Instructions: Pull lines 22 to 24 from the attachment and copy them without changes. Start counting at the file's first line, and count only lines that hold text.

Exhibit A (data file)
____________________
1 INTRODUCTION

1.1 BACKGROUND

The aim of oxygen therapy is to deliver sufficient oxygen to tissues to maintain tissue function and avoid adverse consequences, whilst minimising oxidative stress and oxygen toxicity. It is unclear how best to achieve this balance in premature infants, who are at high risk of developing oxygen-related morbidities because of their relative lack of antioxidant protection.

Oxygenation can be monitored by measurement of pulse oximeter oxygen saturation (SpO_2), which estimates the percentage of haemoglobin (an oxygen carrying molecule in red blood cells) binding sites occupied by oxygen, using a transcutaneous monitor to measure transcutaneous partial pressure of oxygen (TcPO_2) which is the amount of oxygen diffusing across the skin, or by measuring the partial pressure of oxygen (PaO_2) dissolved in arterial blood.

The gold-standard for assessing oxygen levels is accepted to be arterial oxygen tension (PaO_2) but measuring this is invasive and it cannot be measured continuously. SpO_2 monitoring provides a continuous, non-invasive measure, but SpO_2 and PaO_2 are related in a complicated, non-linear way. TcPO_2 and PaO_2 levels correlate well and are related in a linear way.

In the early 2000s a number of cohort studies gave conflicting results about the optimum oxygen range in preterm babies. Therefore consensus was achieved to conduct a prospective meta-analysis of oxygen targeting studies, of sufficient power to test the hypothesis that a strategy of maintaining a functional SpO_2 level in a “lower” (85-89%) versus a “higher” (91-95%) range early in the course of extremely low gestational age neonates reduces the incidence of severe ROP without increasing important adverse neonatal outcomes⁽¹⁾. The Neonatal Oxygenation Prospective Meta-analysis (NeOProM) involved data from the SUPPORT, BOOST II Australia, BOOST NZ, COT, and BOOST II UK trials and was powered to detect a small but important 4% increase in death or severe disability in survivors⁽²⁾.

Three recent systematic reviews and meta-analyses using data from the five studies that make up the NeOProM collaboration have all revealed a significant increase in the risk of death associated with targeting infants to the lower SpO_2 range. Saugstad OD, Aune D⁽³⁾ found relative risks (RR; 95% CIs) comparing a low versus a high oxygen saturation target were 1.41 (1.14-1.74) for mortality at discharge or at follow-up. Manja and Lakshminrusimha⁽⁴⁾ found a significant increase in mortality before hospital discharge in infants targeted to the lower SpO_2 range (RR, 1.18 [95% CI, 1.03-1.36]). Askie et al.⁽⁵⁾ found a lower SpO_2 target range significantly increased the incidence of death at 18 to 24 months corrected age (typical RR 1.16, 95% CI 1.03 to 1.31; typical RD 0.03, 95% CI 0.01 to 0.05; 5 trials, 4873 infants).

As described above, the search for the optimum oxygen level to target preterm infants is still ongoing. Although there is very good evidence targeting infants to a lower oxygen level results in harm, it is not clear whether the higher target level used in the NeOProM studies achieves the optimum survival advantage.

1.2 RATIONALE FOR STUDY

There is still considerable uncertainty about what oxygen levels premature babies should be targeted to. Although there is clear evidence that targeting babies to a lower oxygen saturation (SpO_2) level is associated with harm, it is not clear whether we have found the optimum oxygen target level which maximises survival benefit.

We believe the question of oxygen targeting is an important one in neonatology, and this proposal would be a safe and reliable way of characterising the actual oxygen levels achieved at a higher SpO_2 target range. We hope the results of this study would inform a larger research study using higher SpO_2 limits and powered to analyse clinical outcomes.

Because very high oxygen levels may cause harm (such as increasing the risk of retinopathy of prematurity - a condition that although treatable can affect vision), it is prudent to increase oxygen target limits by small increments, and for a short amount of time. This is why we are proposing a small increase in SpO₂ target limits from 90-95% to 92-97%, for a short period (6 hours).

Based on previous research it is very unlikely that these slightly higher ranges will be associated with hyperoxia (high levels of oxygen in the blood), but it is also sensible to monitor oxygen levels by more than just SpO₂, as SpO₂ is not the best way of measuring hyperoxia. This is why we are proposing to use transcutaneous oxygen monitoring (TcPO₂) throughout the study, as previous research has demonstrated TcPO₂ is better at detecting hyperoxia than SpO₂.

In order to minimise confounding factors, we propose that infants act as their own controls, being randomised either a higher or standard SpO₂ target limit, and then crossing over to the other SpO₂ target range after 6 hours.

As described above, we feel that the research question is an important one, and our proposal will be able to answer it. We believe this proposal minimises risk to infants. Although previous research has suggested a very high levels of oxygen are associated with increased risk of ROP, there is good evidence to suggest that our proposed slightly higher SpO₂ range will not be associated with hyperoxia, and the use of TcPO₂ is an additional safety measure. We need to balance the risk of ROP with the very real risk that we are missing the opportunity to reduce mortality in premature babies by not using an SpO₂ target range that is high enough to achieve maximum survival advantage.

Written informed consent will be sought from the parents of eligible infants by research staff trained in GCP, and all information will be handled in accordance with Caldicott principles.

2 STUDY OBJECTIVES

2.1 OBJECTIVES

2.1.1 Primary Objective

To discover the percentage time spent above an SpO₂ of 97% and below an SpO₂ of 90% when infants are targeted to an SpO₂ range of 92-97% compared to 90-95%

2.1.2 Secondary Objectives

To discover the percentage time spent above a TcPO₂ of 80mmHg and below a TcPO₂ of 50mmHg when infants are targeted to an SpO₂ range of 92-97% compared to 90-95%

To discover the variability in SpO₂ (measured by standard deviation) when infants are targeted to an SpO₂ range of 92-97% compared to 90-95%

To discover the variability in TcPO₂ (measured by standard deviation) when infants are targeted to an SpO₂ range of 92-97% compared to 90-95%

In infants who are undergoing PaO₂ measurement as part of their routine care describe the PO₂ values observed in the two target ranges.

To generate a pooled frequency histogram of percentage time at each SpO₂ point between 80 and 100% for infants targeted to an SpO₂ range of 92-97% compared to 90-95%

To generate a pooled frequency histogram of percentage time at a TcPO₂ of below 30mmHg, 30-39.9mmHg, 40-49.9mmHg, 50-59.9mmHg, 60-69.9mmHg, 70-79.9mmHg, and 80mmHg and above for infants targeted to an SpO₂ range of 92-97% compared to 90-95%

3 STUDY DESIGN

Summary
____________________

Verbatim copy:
To discover the percentage time spent above a TcPO₂ of 80mmHg and below a TcPO₂ of 50mmHg when infants are targeted to an SpO₂ range of 92-97% compared to 90-95%

To discover the variability in SpO₂ (measured by standard deviation) when infants are targeted to an SpO₂ range of 92-97% compared to 90-95%

To discover the variability in TcPO₂ (measured by standard deviation) when infants are targeted to an SpO₂ range of 92-97% compared to 90-95%